for itself, but, by its shining, show the one who wears it and upon whom it shines.
The concealed unity of this threefold sense constitutes the Heraclitean sense of “world,”—a sense which, on its way through Latin, is still preserved in the French monde, insofar as the opposite of monde is not some “other world,” as one might unthinkingly represent it, but instead what is said by the adjective immonde: the impure.
—Since Heraclitus speaks with such a wealth of meaning, which he is nevertheless able to bring together in a single name, the poet says, he belongs in the company of the poets.
—It is so, Heidegger responds, because the fundamental relation of the Greek language to nature consists in leaving nature open in its radiance, and not, as one would have it in the modern era, in making its appearances easily calculable. Thus it names the κόσμος as older than the gods and men, which remain related back to it, since none of these at any time could have brought it forth.
This also explains, in a certain respect, in what way the κόσμος is a fire (πῦρ). Fire contains another threefold sense, insofar as it is simultaneously the rising flame, the brooding glow, and the radiating light, along with the richness of contrasts which this equivocation make possible. We, the completely different people of the modern era, as devotees of logic, believe the contrary, that a word is only first meaningful when it has just one meaning. But for Heraclitus precisely this manifold richness is the κόσμος. It never appears as something isolated, but shimmers ungraspably throughout everything. So we understand him in our reading of fragment 124: In comparison with the κόσμος, in its complete appearing as fire, “the most beautiful ordering of all is surely comparable to a heap of randomly spilled garbage.” This means that the inapparent joining together of the κόσμος is superior to every visible ordering, even if it be the most beautiful possible (fragment 54).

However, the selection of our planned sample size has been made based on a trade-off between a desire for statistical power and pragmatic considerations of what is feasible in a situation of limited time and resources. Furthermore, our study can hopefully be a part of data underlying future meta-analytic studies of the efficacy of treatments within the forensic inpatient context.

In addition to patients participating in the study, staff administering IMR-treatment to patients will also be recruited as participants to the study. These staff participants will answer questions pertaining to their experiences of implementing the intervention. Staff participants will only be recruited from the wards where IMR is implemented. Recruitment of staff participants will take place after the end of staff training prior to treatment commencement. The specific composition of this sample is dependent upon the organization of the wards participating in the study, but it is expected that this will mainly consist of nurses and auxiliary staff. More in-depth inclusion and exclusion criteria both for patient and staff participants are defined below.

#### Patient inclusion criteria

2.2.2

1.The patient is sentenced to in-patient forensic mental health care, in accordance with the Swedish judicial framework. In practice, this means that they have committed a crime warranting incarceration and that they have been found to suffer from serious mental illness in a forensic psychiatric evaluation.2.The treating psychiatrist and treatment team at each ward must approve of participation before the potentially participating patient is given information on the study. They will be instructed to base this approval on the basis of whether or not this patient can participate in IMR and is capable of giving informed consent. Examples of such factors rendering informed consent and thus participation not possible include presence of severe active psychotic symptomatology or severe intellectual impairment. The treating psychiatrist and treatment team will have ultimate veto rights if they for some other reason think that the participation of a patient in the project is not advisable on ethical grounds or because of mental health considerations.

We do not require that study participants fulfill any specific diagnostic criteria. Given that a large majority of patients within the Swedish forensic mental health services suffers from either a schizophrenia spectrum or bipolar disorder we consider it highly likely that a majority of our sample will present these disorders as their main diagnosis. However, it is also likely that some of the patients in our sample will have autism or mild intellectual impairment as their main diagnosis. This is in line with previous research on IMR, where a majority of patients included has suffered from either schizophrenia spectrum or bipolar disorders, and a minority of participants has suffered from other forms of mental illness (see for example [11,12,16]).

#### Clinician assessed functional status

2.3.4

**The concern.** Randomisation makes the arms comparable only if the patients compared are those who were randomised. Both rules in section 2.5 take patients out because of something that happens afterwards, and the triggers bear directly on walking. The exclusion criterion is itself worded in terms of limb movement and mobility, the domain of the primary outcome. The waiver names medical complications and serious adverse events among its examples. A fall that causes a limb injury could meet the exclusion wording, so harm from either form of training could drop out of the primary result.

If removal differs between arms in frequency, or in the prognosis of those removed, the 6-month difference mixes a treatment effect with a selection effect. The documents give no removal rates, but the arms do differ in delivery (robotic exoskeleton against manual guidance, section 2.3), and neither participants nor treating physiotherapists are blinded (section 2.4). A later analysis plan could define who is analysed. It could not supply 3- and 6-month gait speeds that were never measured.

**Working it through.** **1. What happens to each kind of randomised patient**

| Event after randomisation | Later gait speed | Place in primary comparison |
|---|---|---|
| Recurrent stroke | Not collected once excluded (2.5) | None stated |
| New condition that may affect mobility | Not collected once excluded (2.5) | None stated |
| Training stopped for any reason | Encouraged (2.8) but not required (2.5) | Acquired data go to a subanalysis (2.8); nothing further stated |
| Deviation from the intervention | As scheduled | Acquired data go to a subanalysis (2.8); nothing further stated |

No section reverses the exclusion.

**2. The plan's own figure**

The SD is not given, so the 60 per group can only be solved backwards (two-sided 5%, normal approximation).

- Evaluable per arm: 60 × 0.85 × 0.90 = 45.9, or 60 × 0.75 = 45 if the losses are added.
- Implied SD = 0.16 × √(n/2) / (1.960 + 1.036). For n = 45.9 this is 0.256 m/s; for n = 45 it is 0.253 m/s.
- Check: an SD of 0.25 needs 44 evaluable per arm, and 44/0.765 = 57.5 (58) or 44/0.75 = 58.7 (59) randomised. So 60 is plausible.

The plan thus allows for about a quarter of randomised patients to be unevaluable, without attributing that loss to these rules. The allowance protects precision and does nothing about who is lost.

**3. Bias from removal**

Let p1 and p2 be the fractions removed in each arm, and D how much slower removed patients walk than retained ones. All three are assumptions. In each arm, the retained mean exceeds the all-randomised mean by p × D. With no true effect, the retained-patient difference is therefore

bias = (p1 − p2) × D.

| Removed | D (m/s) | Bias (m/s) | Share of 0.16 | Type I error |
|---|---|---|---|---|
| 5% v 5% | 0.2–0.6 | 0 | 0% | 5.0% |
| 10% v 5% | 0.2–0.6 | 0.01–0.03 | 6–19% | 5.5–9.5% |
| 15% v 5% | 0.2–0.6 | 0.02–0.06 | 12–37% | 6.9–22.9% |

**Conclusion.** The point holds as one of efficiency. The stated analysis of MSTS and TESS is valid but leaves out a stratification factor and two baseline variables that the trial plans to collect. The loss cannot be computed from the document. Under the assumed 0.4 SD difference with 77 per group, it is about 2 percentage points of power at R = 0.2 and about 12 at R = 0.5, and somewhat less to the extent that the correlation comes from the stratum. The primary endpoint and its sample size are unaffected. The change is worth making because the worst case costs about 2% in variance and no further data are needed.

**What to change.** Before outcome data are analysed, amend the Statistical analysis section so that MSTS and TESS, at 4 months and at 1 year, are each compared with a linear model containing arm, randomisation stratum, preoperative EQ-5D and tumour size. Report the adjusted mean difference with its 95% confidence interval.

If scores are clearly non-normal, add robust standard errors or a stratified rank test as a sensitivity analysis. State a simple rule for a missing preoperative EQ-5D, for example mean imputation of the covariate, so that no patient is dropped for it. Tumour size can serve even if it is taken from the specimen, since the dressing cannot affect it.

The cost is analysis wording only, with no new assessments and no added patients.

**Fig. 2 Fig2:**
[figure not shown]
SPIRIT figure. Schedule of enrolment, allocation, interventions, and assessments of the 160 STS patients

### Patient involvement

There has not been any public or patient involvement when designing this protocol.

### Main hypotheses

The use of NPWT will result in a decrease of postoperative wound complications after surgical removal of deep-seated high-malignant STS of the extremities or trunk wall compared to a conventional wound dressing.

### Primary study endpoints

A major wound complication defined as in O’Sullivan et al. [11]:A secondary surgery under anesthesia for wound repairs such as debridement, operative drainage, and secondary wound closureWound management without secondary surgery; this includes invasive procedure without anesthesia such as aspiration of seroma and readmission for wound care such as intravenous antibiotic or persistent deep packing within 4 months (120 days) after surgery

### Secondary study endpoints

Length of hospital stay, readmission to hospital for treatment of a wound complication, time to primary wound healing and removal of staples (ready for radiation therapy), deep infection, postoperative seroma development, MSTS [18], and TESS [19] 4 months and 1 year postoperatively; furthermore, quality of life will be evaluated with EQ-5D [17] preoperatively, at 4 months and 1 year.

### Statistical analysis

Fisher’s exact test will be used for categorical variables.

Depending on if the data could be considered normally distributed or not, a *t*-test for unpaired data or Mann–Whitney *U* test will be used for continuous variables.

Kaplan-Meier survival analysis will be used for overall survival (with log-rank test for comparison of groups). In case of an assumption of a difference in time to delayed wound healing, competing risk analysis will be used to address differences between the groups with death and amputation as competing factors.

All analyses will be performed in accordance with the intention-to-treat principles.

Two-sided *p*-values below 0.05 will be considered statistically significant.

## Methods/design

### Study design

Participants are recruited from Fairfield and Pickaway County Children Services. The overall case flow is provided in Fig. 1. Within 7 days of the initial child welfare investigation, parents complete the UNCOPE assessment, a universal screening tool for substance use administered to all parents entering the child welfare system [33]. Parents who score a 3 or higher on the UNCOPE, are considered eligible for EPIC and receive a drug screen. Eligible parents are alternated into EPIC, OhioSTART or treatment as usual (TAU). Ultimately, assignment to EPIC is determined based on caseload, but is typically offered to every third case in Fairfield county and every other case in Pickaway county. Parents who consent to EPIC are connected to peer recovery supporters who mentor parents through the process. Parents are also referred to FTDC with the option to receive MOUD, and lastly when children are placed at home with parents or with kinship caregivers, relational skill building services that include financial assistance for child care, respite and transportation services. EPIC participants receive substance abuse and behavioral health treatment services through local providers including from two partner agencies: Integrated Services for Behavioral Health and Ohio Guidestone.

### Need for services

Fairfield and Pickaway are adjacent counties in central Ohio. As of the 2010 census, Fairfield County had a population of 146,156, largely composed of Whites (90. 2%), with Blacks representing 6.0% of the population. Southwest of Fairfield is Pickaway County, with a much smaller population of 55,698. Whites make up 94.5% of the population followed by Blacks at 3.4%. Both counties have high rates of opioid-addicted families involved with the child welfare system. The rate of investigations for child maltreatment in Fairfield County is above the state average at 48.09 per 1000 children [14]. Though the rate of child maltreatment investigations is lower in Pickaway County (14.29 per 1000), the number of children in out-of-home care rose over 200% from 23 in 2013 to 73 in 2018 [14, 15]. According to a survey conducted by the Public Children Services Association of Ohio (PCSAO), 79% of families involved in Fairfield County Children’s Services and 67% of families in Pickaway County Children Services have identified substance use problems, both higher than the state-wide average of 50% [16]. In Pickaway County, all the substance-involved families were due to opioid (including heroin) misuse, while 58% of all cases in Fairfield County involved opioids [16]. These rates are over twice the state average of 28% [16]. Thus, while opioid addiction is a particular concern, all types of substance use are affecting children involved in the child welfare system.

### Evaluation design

And what follows now presents the most extreme opposition to this. As distinct from the “world” of Heraclitus, by the standard of which the plenitude of nature is offered to the inhabitants of this world, today a world dominates in which the decisive question runs: How do I have to represent nature in the sequence of its appearances to myself, so that I am in a position to make secure predictions about all and everything? The answer to this question is that it is compulsory to represent nature as a totality of energy particles of existing mass, the reciprocal movements of which are to be mathematically calculable. Descartes already says to the piece of wax that he holds before his eyes: “You are nothing other than an extended, flexible, and mutable thing,” and thus I proclaim myself to know everything about you that there is to know of you. Someone from our circle says that in such a world there is room enough for everything, even for poetry, provided that it be something